Welcome to Unanswered Questions, a series where we react to confusing movies and plot holes with a “huh?” and a “hmmph!” and maybe a “hah!” This time we examine the five unanswered questions left by The Batman. Spoilers can be expected.
There’s nothing quite like exiting a superhero film, especially one designed to maintain a franchise, especially a Batman franchise. Bruce Wayne came on the scene in 1939, in the pages of Detective Comics #27. His first jump to the big screen occurred in 1943 with the first Batman serial. Since then, we’ve met him on television, in cartoons, and in numerous movies, with just as many actors offering their spin on the vigilante. Our relationship with Batman is about as strong as any other fictional character, and with that intense romance comes equally intense feelings on what works and what doesn’t.
As the credits rolled on Matt Reeves‘ The Batman, the latest Dark Knight entry, I found myself rapidly calculating the pluses and minuses. The summation amounted to something incredible, “an aggressive, muscular ride,” and one I would very much like to take again. The film left enough mystery unsolved with dangling threads needing a snip. There is a great deal more here, and to deny ourselves would be an exercise in futility.
Batman has been with us for 83 years. He’s not going away. The sequels are always coming. So, let’s examine the unanswered questions this particular Batman left and consider where Robert Pattinson‘s caped crusader might be heading next. And if we’re going to do this properly, let’s skip to the end, focusing on the biggest question The Batman puts out there.
1. Is the Unseen Arkham Prisoner the Batman rogue he appears to be?
The Riddler (Paul Dano) concludes the film behind bars, jailed inside Arkham State Hospital. He watches a news broadcast celebrating Batman’s arrival at Gotham Square Garden and his rescue of countless citizens. The former forensic accountant hoped to decimate the city and reshape it by exposing the infrastructure’s bottomless corruption. He got most of the job done, but Batman’s refusal to join in with his terror party causes the Riddler to wail.
In the next cell over, a barely visible Arkham prisoner (Barry Keoghan) presents a sunny side to the situation. “Riddle me this,” he says. “The less you of them you have, the more one is worth.” The Riddler answers, “A friend.” And the two cackle in unison, the unseen Arkham prisoner delivering an odd howl that’s not quite dissimilar to the ones supplied by Cesar Romero, Jack Nicholson, Heath Ledger, Jared Leto, and Joaquin Phoenix. We have ourselves a new Joker.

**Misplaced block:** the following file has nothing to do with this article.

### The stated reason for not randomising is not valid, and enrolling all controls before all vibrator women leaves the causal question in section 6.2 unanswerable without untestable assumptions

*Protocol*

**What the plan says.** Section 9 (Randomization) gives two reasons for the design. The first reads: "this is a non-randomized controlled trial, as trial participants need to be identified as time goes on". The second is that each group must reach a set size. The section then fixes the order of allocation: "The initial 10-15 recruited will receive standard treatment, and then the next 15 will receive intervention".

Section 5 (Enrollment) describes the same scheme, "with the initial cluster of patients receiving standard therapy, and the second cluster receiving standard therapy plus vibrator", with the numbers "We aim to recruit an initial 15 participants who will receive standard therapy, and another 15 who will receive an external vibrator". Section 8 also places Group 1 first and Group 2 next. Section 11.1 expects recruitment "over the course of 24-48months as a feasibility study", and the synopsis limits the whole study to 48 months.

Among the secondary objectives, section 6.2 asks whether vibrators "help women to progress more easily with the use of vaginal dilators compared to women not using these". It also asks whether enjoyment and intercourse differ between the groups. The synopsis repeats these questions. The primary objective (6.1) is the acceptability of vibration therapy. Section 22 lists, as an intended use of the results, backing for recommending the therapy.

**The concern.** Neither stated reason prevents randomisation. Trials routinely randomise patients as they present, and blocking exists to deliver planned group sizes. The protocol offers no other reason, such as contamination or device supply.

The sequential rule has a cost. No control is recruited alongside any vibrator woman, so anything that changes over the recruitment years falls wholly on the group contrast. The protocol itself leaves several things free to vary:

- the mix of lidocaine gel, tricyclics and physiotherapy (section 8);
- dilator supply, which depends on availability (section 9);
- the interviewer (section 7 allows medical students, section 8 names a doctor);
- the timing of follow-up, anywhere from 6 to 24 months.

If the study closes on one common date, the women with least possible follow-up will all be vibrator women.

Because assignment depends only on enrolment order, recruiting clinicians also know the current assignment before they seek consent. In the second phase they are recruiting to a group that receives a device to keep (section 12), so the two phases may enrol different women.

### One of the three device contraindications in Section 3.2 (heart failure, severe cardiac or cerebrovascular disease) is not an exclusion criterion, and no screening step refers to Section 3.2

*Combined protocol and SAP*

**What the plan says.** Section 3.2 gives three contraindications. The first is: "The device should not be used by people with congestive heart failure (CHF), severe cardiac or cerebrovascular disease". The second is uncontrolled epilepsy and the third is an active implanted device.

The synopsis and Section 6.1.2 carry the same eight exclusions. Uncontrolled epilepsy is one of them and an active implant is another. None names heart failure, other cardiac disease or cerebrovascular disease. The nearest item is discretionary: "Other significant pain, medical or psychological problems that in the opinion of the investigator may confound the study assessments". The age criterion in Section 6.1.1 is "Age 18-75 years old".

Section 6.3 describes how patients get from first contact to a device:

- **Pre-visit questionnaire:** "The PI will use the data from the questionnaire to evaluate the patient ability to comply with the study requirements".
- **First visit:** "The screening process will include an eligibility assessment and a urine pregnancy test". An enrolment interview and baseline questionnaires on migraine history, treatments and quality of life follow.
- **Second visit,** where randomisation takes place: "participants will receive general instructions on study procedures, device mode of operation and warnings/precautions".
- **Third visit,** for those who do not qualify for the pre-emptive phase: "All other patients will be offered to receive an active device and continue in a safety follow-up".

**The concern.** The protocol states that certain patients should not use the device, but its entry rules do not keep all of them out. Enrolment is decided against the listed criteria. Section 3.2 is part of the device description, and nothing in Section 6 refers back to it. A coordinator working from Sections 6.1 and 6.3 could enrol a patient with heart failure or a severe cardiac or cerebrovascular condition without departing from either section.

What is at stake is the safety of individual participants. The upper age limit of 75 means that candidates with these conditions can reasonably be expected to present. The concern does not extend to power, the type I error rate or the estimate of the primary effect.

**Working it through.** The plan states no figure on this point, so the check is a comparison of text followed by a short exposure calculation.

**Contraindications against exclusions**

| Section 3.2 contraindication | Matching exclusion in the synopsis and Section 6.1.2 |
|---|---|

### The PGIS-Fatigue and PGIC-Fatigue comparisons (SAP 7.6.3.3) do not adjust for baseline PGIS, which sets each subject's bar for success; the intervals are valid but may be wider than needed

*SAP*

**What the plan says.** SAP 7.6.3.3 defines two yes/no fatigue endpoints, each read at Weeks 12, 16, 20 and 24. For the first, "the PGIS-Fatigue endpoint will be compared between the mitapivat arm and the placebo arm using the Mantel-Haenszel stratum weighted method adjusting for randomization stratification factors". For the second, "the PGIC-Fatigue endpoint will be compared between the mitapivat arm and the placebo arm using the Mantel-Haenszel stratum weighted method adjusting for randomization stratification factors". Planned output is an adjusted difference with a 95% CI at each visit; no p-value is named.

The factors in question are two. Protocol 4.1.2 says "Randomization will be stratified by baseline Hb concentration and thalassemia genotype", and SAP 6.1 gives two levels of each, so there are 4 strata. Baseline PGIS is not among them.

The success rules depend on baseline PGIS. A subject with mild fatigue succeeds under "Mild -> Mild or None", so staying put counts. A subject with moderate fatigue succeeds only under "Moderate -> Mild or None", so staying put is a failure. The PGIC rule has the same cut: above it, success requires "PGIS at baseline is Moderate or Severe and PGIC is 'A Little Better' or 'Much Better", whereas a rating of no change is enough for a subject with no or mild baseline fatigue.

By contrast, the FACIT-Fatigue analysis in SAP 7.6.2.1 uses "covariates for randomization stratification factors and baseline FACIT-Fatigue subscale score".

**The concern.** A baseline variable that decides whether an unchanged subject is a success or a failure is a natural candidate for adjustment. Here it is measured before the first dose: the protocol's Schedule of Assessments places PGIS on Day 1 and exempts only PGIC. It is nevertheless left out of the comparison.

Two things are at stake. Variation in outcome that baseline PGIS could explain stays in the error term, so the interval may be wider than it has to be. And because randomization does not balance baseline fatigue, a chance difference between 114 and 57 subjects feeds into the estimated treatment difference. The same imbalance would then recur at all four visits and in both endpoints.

But, do we? What little we see of Keoghan doesn’t look like any Clown Prince we’ve seen before. He appears hideously scarred, burned even. Through his melted, shadowy smile, we can even see teeth peeping out. He almost looks more like Two-Face than the Jester of Genocide. This feels too early to play the Joker card.
2. Who Inspired Gotham’s Clown Posse?
We have to think back to the start of the film. We’re introduced to a Batman teetering on despair. He’s two years into his Dark Knight mission; whatever impact he’s having on Gotham appears minimal.
He tracks a group of muggers to a train platform. They’re in the middle of an initiation, hyping a new recruit to beat on an innocent. Their faces are caked in white paint with pathetic black marker smiles stenciled around their mouths. Where did they get this look from?
Joker is not known for his muscle. Previous iterations have seen him surround himself with a Clown posse. These punks could be his leftovers, roaming aimlessly while he’s locked up in Arkham. In the two years Batman’s been beating on baddies in Gotham, it’s conceivable that he ran into the Joker long before he ran into Riddler. He could very well be responsible for putting them both in their cells, making them neighbors, causing them to partner and give him hell in the future.
3. Who Killed Thomas and Martha Wayne?
Never before has the murder of Thomas and Martha Wayne been a mystery. Tim Burton’s 1989 adaptation made Joker the killer. Christopher Nolan’s Dark Knight trilogy revealed Joe Chill as the triggerman, but Ra’s Al Ghul’s economic tamperings were the ultimate culprit. Matt Reeves repositions the Wayne murders as central to the corruption festering within Gotham.